The album cover represents the totem animals of his family clans: the crocodile on the left, representing his mother’s side, the shark on the right for his father’s side, and the ray in the middle as an animal of the Tamwoy clan.
“Wherever I go, whatever I do, I’ll never forget where I’m from,” says Tamwoy, who has lived in Brisbane since his teenage years but returns to the Torres Strait as soon as he can.
“When I consulted my elders to know if I should continue Australia has talent, my grandfather said that I had always been a humble child, and to continue that way, even when I had opportunities that he never could have dreamed of. I live these words as we speak.
As a child, Tamwoy never realized that guitars could take him away from Badu because there were so many at the Island.
âWhether it was in hymns sung at church or at family events where Dad guided us in traditional songs, music was the backbone of everything,â recalls Tamwoy.
However, music from beyond the islands started calling him as early as elementary school, when he followed the Guardian whose radio was tuned to a classic rock station radiating from Queensland.
Drums were actually Tamwoy’s first instrument, and he credits the hours spent chatting in his school‘s music room to the style of percussive guitar he later developed.
But that all changed when he finally got an instrument he could take home. While helping an uncle clean out a shed, he spotted a battered guitar destined for the landfill.
âI begged him to have it, so he cleaned it up with a few baby wipes and it sounded pretty good; at least for me! Tamwoy said.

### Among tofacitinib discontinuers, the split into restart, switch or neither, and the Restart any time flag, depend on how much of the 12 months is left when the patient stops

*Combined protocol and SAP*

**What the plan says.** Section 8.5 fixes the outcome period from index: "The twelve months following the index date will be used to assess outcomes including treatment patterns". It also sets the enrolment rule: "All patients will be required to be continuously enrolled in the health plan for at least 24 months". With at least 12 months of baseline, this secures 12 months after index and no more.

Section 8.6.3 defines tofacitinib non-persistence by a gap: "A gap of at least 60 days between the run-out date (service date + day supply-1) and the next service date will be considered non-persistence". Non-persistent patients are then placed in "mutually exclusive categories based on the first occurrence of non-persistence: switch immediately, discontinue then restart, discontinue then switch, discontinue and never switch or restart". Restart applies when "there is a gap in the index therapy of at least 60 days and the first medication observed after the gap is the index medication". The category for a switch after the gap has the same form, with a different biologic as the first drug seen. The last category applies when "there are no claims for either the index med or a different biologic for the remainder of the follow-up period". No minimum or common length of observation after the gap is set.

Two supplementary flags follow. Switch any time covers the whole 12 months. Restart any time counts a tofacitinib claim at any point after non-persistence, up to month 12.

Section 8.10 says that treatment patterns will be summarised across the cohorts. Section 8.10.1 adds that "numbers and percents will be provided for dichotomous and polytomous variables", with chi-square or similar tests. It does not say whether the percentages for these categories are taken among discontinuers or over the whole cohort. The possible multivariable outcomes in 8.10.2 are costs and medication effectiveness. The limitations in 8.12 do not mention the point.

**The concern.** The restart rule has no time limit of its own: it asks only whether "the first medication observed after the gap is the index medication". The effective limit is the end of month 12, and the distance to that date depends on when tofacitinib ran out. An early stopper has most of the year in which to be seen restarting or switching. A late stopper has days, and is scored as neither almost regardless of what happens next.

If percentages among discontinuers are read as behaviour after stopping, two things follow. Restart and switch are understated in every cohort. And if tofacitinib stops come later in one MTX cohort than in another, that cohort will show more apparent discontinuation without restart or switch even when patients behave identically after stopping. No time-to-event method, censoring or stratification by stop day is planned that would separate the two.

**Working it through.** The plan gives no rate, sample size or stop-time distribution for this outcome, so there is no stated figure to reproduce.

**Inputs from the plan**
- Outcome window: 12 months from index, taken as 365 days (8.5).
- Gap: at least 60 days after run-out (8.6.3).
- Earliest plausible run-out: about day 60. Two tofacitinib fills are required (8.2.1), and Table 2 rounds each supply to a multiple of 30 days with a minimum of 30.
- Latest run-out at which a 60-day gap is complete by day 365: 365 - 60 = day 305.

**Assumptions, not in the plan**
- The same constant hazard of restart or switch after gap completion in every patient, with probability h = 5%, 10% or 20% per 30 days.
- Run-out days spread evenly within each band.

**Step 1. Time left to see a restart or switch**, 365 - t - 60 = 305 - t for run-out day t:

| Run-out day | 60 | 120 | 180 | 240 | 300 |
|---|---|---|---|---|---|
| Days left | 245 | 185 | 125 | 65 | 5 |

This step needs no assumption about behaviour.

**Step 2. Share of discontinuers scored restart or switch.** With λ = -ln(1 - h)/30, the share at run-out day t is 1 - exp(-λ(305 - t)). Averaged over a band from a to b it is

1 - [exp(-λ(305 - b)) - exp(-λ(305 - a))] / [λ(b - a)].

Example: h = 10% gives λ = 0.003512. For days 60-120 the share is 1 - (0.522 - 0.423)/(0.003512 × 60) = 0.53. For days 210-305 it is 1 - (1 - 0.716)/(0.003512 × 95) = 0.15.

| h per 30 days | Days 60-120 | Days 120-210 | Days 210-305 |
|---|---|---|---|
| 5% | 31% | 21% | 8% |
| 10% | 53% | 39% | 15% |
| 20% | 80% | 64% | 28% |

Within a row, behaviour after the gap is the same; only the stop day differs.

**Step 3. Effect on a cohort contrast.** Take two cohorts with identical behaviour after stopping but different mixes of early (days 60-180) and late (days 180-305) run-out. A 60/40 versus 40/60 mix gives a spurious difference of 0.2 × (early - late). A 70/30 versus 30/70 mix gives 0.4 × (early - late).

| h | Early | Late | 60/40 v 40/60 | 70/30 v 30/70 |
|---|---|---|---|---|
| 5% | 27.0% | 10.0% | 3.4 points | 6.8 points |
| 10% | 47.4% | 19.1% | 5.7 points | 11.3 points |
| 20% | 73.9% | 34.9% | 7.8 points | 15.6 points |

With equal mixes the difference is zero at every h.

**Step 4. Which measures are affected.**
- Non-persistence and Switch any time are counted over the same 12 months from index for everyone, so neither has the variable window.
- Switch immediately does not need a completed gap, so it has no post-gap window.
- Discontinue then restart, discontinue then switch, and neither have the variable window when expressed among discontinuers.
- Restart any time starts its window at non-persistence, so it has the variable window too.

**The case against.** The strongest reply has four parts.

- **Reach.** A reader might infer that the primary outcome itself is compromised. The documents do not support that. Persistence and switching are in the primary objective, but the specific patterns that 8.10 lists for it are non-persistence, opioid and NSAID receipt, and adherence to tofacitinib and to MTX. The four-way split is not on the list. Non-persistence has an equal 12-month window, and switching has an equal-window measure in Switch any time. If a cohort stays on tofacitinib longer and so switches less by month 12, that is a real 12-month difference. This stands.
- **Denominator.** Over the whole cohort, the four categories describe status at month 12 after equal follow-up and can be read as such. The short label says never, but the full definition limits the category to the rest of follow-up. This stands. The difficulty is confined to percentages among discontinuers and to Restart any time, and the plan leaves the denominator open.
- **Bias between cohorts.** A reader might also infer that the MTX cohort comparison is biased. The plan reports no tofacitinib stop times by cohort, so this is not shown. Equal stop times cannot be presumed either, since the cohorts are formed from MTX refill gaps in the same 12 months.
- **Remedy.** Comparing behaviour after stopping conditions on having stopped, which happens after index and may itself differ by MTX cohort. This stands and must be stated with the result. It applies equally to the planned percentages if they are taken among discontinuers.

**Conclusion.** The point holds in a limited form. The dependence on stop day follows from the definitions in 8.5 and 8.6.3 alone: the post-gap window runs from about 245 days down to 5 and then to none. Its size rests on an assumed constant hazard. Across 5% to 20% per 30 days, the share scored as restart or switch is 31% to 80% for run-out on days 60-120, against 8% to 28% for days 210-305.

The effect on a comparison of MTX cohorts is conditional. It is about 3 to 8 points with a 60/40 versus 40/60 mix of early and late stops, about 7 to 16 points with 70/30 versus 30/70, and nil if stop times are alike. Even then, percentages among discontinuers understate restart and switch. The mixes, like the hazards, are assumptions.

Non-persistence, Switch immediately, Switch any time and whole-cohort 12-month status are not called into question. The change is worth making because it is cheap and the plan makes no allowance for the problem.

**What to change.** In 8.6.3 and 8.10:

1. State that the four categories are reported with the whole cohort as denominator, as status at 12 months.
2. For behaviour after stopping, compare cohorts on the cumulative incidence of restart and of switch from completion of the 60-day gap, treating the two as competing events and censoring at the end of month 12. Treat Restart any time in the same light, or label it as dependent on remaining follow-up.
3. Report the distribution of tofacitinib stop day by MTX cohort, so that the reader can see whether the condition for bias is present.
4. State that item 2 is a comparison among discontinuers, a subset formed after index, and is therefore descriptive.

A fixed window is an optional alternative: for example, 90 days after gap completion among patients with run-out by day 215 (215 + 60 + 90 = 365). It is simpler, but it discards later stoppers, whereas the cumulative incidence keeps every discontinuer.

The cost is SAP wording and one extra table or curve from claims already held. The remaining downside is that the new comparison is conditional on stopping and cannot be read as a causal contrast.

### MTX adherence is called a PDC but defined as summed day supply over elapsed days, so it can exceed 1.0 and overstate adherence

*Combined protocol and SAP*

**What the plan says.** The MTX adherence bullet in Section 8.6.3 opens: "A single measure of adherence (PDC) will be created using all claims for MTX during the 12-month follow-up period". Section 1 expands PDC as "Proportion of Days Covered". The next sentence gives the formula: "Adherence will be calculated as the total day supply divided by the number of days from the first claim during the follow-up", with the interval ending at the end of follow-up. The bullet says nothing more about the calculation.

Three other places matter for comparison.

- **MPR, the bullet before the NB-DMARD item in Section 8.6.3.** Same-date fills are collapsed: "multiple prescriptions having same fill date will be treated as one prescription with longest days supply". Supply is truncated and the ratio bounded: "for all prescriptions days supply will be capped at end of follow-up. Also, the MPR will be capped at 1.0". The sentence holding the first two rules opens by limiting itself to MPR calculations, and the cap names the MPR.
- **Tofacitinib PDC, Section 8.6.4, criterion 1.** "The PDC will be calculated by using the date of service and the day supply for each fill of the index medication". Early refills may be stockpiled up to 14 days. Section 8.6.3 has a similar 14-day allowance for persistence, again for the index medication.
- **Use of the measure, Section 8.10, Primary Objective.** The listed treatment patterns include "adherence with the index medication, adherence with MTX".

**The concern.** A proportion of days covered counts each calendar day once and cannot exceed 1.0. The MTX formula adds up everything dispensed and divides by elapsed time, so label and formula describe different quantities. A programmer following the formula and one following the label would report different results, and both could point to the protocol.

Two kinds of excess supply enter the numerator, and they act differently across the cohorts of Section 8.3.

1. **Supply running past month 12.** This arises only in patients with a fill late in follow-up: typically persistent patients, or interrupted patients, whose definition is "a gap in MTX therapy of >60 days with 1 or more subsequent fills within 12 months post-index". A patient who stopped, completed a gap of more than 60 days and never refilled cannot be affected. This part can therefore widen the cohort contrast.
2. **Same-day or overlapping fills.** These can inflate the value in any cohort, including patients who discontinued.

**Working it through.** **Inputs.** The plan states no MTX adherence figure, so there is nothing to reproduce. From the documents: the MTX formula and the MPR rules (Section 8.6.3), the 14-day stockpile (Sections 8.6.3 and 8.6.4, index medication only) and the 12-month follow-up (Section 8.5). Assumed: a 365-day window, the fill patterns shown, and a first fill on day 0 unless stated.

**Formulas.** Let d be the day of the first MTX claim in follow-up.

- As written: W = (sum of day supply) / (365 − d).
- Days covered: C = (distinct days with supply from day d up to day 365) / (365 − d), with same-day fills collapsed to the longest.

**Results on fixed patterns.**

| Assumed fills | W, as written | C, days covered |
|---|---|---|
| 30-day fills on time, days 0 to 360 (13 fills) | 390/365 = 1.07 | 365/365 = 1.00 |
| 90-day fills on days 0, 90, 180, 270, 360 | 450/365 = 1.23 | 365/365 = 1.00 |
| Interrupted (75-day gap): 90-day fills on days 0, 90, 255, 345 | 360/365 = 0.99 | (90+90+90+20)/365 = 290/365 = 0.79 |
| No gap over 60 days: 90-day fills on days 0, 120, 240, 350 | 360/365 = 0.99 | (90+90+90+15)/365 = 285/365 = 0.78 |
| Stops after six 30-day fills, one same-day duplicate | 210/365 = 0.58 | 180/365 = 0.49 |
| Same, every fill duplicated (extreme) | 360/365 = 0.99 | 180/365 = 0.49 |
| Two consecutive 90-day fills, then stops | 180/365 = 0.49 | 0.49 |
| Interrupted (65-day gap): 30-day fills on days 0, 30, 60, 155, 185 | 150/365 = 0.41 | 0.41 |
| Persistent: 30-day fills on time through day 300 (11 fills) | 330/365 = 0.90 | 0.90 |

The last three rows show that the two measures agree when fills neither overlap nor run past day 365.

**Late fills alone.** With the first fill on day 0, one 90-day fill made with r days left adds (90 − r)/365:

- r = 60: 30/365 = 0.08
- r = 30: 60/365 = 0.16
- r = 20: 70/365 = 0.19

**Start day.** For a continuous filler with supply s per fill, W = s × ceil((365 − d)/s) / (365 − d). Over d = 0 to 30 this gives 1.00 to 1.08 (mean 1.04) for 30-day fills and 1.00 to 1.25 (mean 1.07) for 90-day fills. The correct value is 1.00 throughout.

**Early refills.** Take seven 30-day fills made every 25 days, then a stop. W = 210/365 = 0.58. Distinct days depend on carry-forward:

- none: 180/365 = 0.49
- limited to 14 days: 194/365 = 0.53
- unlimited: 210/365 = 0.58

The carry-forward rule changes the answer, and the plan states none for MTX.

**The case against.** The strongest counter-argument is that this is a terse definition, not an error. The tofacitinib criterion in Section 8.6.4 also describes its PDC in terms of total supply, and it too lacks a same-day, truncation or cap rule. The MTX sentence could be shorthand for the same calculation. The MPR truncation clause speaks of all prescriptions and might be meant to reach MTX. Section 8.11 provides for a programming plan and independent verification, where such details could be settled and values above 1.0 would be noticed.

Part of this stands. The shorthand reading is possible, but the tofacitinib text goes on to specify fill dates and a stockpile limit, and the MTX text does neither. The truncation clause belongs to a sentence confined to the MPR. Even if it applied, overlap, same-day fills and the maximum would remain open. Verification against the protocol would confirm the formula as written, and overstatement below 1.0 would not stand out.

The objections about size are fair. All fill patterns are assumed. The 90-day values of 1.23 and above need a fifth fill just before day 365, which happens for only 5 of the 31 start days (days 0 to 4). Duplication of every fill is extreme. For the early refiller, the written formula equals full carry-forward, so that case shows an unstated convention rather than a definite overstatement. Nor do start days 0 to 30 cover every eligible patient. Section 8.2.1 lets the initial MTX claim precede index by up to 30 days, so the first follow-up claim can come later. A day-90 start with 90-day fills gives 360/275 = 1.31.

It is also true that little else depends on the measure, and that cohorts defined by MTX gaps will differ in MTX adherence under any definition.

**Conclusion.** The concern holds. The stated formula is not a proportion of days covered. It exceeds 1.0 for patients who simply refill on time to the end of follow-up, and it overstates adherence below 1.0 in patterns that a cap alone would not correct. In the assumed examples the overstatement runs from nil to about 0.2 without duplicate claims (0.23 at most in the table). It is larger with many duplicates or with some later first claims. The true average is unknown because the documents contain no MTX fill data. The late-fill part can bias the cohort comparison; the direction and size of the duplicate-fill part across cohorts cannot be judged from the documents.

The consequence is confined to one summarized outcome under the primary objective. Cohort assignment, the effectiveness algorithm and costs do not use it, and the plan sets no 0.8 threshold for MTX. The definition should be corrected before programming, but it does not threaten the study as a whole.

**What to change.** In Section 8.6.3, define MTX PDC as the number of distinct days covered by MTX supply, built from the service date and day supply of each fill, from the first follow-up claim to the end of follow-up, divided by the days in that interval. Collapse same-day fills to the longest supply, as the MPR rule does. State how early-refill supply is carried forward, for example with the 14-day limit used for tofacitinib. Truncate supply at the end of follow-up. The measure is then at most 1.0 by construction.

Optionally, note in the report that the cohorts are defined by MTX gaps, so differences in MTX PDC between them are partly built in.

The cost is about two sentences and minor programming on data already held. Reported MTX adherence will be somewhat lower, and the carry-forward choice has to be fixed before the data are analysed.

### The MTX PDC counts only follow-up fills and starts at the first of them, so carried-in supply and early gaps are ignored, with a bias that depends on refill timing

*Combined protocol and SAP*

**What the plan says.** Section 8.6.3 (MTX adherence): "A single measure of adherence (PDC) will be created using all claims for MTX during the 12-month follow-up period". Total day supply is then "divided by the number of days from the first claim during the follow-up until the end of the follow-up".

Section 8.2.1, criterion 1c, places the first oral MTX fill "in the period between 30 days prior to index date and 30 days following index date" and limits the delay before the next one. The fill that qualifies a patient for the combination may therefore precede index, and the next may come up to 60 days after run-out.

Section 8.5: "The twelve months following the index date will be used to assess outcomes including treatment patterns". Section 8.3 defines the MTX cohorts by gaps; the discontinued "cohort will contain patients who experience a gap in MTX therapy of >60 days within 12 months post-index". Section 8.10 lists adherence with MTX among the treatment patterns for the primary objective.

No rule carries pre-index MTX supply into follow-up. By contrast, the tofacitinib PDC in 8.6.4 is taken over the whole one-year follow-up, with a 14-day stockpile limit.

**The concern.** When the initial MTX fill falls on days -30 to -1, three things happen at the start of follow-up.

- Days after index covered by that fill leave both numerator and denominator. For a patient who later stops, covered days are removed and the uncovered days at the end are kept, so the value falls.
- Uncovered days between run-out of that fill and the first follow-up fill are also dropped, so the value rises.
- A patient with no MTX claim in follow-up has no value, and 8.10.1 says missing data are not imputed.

He still remembers his grandmother being annoyed when he brought home the guitar as “payment” for helping his uncle, instead of the papaya she was expecting.
But the instrument was a gift that kept on giving. By the time Tamwoy was in 9th grade – now in Brisbane and with an improved ax – he had progressed learning by ear the riffs he heard on the keeper’s radio, and had copied a cousin by flipping the guitar over in his lap. .
âI knew it was harder to play that way, but my experience as a drummer helped me keep a steady pace, and I got hooked,â he says.
âI was literally typing ‘guitar stuff’ on YouTube and getting all these ideas, and in about a year teaching my cousin things. “
However, the road to glory was far from easy. Remaining with his extended family in Woodridge, a south-eastern suburb of Brisbane, Tamwoy was suspended from school at the end of the first term of grade 12.
âAt the time, I was dealing with personal issues and difficult things in my community,â he explains.
However, he credits Beenleigh State High School principal Matt O’Hanlon with the music that became his career. Despite Tamwoy’s behavioral issues, soon after returning to school, O’Hanlon orchestrated an appearance for him on local ABC radio, and audience commentary sparked his passion for performing.
âBeing on stage isn’t really about me, it’s about representing my culture and my identity as a Torres Strait Islander,â Tamwoy says.
“I’m really happy that I was able to sing in language on this album, so that the next generation can learn the songs and keep our culture alive.”
Chris Tamwoy’s The reality is is streaming now.